## sub-set proposition and convertible proposition

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### sub-set proposition and convertible proposition

Ἰησοῦς ἐστιν ὁ λόγος

Is the above statement a sub-set proposition or a convertible proposition ?
Οὐαὶ οἱ λέγοντες τὸ πονηρὸν καλὸν καὶ τὸ καλὸν πονηρόν, οἱ τιθέντες τὸ σκότος φῶς καὶ τὸ φῶς σκότος, οἱ τιθέντες τὸ πικρὸν γλυκὺ καὶ τὸ γλυκὺ πικρόν
Isaac Newton
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### Re: sub-set proposition and convertible proposition

Isaac Newton wrote:Ἰησοῦς ἐστιν ὁ λόγος

Is the above statement a sub-set proposition or a convertible proposition ?

It is essentially convertible. Grammatically it is convertible because Ἰησοῦς is a proper name and λόγος has the article. Semantically it is convertible because I don't think that John has anything else much to say about ὁ λόγος other than that it is Jesus.
Markos
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### Re: sub-set proposition and convertible proposition

Hi Marcos,

Markos wrote:
Isaac Newton wrote:Ἰησοῦς ἐστιν ὁ λόγος

Is the above statement a sub-set proposition or a convertible proposition ?

It is essentially convertible. Grammatically it is convertible because Ἰησοῦς is a proper name and λόγος has the article. Semantically it is convertible because I don't think that John has anything else much to say about ὁ λόγος other than that it is Jesus.

I'm inclined to believe that both nouns are not convertible since they are not completely interchangeable. For otherwise we could not say that ὁ λόγος was at one point not "flesh."

I'm looking at the sentence as a sub-set proposition with ὁ λόγος as the PN.. Here's GGBB, p.44,

"In instances where one substantive is articular and the other is a proper name (or where both are articular), word order may be the determining factor."

Since in the above sentence Ἰησοῦς precedes ὁ λόγος , it is the subject...Also , as far as I can tell, even if both substantives are proper nouns, it is not a grammatical requirement that they be convertible.
Οὐαὶ οἱ λέγοντες τὸ πονηρὸν καλὸν καὶ τὸ καλὸν πονηρόν, οἱ τιθέντες τὸ σκότος φῶς καὶ τὸ φῶς σκότος, οἱ τιθέντες τὸ πικρὸν γλυκὺ καὶ τὸ γλυκὺ πικρόν
Isaac Newton
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### Re: sub-set proposition and convertible proposition

χαῖρε καὶ σύ, φίλε!

It seems to me that most convertible propositions are not WHOLLY interchangeable. If you wanted to, you could rate convertible propositions. I would say this is an 8 or a 9. You might say it is a 3 or a 4. Anything below a 1 would be a subset proposition.

John would agree, would he not, that Jesus is the Word and that the Word is Jesus?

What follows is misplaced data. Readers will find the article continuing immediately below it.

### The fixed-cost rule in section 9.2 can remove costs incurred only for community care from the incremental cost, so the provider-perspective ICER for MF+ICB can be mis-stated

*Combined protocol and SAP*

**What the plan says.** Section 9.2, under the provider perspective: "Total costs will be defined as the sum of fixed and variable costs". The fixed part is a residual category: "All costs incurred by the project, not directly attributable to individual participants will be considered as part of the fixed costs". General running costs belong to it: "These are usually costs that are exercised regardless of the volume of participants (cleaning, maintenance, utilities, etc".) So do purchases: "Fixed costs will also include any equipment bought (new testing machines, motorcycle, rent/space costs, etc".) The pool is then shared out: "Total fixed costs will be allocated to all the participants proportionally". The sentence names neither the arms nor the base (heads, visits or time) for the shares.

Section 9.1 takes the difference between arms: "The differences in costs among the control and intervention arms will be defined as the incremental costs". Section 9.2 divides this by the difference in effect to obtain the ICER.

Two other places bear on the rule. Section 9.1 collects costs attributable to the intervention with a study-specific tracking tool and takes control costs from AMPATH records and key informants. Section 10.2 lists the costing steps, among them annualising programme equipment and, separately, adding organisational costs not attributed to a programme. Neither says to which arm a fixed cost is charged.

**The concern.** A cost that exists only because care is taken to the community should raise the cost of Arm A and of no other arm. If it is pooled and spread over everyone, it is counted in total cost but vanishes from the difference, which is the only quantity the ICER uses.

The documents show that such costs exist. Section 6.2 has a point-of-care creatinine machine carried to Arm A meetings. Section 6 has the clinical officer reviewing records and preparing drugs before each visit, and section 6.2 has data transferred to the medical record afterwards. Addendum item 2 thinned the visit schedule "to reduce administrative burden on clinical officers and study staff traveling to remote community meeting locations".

I'm inclined to believe that both nouns are not convertible since they are not completely interchangeable. For otherwise we could not say that ὁ λόγος was at one point not "flesh."

The logos was indeed at one point not flesh. Jesus was indeed at one point not flesh.
Markos
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### Re: sub-set proposition and convertible proposition

Hi Marcos,

Markos wrote:χαῖρε καὶ σύ, φίλε!

It seems to me that most convertible propositions are not WHOLLY interchangeable. If you wanted to, you could rate convertible propositions. I would say this is an 8 or a 9. You might say it is a 3 or a 4. Anything below a 1 would be a subset proposition.

Wallace in GGBB defines a convertible proposition as follows:

[the] convertible proposition...indicates an identical exchange. That is to say, both nouns have an identical referent. The mathematical formulas of A=B, B=A are applicable in such instances. A statement such as "Michael Jordan is the greatest basketball player in NBA history" means the same thing as "the greatest player in NBA history is Michael Jordan." There is complete interchange between the two (p. 41).

An 8 or 9 or even a 99.999∞ would be a sub-set proposition.

John would agree, would he not, that Jesus is the Word and that the Word is Jesus?

I don't think he could say Jesus = the Word and the Word = Jesus . The most he could say is that Jesus is [is of essential predication, not of identity] the Word [ because the Word is not necessarily Jesus.].

The logos was indeed at one point not flesh. Jesus was indeed at one point not flesh.

If Jesus and logos were interchangeable,the following statement would logically have to be false:

Jesus is the Logos made flesh. But it is true... And I'm sure we could find more such enigmas..
Οὐαὶ οἱ λέγοντες τὸ πονηρὸν καλὸν καὶ τὸ καλὸν πονηρόν, οἱ τιθέντες τὸ σκότος φῶς καὶ τὸ φῶς σκότος, οἱ τιθέντες τὸ πικρὸν γλυκὺ καὶ τὸ γλυκὺ πικρόν
Isaac Newton
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